TCAA, in conjunction with the Texas Municipal League, files amicus briefs and comments in support of cities on many issues. To keep up to date on the status of these issues, go to http://www.tml.org/p/AMICUSBRIEFUPDATE31314.pdf.
Municipal Barriers to Wireless Tower Facilities: Acceleration of Broadband Deployment by Improving Wireless Facilities Siting Policies, Acceleration of Broadband Deployment: Expanding the Reach and Reducing the Cost of Broadband Deployment by Improving Policies Regarding Public Rights of Way and Wireless Facilities Siting, Amendment of Parts 1 and 17 of the Commission’s Rules Regarding Public Notice Procedures for Processing Antenna Structure Registration Applications for Certain Temporary Towers, 2012 Biennial Review of Telecommunications Regulations, WT Docket No. 13-238, WC Docket No. 11-59, RM-11688 (terminated), WT Docket No. 13-32, Notice of Proposed Rulemaking, 28 FCC Rcd 14238 (Sept. 26, 2013). The Federal Communications Commission released a “Notice of Proposed Rulemaking” regarding, generally, municipal barriers to the collocation of wireless antenna on existing structures. TML, the coalition of cities, and the City of Houston filed reply comments stating, among other things, that: (1) the U.S. Constitution does not allow municipal property to be taken without adequate compensation; (2) mandatory collocation regulations should not be applied to city-owned facilities (e.g., cities acting in a proprietary function); and (3) local safety and development regulations should remain intact. The reply comments were filed on March 5, 2014.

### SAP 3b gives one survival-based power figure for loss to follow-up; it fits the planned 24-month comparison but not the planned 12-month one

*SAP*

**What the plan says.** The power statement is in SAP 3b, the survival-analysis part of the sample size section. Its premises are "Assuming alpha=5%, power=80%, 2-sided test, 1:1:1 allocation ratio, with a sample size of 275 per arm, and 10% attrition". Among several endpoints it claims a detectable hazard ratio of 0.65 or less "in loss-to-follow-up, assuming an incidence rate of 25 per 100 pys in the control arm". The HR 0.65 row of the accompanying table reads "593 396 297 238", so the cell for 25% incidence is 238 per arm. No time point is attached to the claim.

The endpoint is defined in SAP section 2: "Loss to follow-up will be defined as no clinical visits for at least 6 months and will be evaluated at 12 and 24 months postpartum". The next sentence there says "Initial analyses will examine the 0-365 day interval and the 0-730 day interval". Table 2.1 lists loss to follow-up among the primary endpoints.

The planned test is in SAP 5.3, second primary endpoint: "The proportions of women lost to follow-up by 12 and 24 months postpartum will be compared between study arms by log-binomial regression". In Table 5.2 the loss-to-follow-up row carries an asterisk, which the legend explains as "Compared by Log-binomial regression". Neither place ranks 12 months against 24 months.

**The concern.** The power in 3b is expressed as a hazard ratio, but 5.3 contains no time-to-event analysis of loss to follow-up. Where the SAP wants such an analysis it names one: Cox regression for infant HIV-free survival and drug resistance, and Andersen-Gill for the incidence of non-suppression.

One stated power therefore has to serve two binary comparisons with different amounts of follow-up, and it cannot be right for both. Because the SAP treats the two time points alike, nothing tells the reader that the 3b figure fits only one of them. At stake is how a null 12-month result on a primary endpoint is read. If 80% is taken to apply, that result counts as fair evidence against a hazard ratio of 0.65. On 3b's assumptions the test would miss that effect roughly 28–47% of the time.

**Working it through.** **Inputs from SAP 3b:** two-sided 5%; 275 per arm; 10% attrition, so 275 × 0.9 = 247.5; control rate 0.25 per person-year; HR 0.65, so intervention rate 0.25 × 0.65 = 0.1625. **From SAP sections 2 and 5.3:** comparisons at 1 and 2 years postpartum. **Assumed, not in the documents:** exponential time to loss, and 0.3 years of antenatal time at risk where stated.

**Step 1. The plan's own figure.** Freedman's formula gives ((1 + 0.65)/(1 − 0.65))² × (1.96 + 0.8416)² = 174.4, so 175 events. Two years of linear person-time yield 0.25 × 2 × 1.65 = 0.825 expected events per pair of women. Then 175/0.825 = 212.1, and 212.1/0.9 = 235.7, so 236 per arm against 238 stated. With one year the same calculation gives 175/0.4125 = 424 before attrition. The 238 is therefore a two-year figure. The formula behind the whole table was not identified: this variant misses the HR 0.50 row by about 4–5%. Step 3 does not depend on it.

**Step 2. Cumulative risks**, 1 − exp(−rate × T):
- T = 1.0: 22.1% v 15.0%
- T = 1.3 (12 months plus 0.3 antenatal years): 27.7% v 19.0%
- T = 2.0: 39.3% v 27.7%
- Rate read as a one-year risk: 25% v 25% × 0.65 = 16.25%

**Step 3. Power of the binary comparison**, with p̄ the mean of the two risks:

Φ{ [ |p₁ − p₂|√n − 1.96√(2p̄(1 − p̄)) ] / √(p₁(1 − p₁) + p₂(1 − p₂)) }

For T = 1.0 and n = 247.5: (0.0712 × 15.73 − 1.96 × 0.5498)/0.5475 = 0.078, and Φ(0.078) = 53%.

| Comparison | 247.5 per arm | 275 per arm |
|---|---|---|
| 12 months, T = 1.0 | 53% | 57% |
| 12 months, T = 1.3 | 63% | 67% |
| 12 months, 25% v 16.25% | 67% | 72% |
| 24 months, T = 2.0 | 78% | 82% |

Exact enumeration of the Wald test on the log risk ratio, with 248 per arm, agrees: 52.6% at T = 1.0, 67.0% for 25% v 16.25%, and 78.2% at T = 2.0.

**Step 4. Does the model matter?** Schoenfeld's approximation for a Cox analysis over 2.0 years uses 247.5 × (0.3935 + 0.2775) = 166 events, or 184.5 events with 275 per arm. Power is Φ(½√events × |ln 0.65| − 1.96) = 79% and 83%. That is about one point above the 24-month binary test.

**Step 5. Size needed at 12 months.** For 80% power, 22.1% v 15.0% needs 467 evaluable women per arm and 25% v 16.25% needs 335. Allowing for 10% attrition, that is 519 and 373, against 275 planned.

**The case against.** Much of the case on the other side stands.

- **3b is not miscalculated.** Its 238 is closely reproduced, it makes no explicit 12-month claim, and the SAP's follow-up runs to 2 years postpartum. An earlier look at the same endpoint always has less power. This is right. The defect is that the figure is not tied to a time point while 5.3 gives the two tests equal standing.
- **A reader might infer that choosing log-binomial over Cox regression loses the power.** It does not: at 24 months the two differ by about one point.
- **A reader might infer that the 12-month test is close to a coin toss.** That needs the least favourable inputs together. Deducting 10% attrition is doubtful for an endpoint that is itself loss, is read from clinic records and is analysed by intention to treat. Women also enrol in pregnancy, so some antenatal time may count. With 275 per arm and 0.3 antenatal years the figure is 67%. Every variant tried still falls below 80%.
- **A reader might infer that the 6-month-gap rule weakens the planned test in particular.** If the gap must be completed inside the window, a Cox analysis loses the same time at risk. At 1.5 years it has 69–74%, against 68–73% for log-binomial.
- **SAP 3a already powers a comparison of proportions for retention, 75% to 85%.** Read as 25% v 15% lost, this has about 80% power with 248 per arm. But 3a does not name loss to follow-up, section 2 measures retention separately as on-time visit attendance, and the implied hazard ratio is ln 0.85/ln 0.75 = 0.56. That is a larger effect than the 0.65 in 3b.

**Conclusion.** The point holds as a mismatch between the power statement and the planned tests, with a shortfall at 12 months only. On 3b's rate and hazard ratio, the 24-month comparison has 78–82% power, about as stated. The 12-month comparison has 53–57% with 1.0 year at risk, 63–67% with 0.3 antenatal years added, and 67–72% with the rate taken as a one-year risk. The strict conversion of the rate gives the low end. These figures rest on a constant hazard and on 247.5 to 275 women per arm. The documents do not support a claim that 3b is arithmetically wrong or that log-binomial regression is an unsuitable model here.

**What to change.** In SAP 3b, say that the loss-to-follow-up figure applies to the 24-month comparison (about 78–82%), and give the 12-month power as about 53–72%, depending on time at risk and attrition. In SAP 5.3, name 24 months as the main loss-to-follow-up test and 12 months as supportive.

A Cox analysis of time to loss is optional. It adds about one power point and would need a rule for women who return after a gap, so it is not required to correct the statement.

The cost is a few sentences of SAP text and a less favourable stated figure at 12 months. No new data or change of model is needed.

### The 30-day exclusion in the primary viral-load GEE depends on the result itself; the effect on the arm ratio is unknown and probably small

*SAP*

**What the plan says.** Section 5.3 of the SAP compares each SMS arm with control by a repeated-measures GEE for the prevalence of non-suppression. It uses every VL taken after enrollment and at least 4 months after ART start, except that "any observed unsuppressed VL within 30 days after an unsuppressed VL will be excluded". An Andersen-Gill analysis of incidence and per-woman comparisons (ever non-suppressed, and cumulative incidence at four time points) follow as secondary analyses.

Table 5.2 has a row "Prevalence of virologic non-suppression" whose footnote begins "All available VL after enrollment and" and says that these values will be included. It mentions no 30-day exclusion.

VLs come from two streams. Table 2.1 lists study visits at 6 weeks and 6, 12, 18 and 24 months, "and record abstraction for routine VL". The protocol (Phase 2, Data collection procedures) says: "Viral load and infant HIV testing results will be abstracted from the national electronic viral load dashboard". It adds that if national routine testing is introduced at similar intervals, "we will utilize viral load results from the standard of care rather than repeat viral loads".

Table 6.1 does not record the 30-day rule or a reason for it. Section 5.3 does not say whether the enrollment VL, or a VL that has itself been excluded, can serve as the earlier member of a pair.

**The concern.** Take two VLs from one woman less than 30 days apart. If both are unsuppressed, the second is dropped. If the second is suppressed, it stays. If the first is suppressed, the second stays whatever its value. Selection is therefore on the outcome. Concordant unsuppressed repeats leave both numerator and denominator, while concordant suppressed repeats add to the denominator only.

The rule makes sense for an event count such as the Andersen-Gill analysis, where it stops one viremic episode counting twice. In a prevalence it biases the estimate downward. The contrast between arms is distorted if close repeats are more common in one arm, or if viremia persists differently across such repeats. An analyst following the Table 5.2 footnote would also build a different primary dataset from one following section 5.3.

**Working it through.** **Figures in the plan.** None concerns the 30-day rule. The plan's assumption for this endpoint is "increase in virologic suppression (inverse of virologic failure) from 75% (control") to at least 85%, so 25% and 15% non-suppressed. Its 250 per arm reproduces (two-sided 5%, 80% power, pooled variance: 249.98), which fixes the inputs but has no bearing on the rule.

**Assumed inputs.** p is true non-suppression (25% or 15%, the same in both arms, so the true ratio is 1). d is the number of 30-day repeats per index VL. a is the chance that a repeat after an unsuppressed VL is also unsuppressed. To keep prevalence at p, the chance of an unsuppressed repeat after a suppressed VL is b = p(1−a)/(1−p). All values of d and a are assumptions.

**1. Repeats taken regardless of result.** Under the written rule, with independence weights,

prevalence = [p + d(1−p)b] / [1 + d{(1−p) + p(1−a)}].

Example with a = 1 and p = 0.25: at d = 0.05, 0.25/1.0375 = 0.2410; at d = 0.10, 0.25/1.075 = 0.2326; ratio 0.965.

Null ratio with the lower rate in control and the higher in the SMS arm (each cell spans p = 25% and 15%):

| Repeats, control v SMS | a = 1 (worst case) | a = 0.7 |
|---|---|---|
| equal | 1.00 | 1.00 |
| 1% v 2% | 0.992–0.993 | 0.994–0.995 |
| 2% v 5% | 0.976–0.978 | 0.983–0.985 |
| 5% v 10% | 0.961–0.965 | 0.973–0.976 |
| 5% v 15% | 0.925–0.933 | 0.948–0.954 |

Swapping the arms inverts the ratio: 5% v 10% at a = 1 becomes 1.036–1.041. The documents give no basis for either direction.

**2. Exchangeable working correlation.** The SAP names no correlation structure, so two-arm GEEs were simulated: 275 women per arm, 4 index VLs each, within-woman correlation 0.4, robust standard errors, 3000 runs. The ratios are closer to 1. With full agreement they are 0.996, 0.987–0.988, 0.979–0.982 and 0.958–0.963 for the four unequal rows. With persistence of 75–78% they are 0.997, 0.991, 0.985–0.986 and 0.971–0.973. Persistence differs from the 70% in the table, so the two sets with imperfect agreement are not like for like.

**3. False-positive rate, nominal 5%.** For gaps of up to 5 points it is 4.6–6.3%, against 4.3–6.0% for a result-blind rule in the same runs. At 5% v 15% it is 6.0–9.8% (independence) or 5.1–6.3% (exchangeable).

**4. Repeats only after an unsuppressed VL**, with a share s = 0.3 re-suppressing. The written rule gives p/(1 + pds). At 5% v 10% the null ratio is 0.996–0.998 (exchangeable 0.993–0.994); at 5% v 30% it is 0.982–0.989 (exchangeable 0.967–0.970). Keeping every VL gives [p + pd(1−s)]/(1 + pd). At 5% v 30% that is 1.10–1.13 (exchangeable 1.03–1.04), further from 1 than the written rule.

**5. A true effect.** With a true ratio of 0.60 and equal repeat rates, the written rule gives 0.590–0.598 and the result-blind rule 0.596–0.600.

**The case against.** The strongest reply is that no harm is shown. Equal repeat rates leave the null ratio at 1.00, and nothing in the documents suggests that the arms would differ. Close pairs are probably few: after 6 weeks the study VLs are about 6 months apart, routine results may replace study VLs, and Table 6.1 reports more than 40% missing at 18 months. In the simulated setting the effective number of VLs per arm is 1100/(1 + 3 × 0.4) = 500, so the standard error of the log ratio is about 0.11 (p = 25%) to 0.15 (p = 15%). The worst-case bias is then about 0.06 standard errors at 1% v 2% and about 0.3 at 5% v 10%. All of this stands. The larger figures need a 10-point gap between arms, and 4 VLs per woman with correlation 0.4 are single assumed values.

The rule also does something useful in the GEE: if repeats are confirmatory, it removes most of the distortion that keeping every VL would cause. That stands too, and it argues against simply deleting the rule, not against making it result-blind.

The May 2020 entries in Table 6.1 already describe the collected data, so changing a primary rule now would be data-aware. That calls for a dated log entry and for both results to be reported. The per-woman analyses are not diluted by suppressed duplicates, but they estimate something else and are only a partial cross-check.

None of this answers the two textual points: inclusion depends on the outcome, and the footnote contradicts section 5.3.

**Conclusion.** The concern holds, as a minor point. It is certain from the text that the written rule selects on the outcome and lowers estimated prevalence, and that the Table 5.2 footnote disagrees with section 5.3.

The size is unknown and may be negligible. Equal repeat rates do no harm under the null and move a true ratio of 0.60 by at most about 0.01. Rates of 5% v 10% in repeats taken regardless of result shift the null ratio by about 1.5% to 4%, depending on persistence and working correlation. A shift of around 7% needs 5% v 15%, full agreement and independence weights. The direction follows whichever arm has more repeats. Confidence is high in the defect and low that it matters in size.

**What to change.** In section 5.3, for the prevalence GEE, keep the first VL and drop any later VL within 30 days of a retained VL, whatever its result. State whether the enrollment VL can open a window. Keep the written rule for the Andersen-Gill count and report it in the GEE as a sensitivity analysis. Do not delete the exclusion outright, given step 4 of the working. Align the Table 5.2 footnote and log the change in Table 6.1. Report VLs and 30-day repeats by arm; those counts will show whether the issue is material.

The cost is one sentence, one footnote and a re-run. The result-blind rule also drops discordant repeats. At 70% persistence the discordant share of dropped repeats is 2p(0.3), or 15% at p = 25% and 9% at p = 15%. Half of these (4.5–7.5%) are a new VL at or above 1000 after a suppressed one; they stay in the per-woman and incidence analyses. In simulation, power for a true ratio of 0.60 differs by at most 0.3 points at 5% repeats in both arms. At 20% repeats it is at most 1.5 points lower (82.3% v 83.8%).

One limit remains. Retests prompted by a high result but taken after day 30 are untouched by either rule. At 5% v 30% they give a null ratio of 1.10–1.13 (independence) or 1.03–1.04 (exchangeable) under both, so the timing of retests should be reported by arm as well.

Contractual Immunity: City of Dallas v. Albert, No. 13-0940 in the Supreme Court of Texas. TML and TCAA filed an amicus brief in support of the City of Dallas on February 26, 2014. This case raises the same issues as City of Houston v. Williams¸ 353 S.W3d 128 (Tex. 2011). In both cases, the issue is whether a city’s ordinances, charter provisions, and personnel policies create an employment contract enforceable under Chapter 271 of the Local Government Code. Plaintiffs are trying to enforce the alleged “contract” to receive additional pay they argue was contracted for in the city’s ordinances, charter provisions, and personnel policies. TML/TCAA argued that this case can be distinguished from the City of Houston v. Williams case (where the Supreme Court of Texas did find a contract created by ordinances and other city documents) because the ordinances and policies in this case were adopted over a series of years and were not meant to be a contract. TML/TCAA also continued to make the same policy argument that was presented in Williams — a city should not be saddled with a contract created from such disparate documents and not planned or prepared for by the city.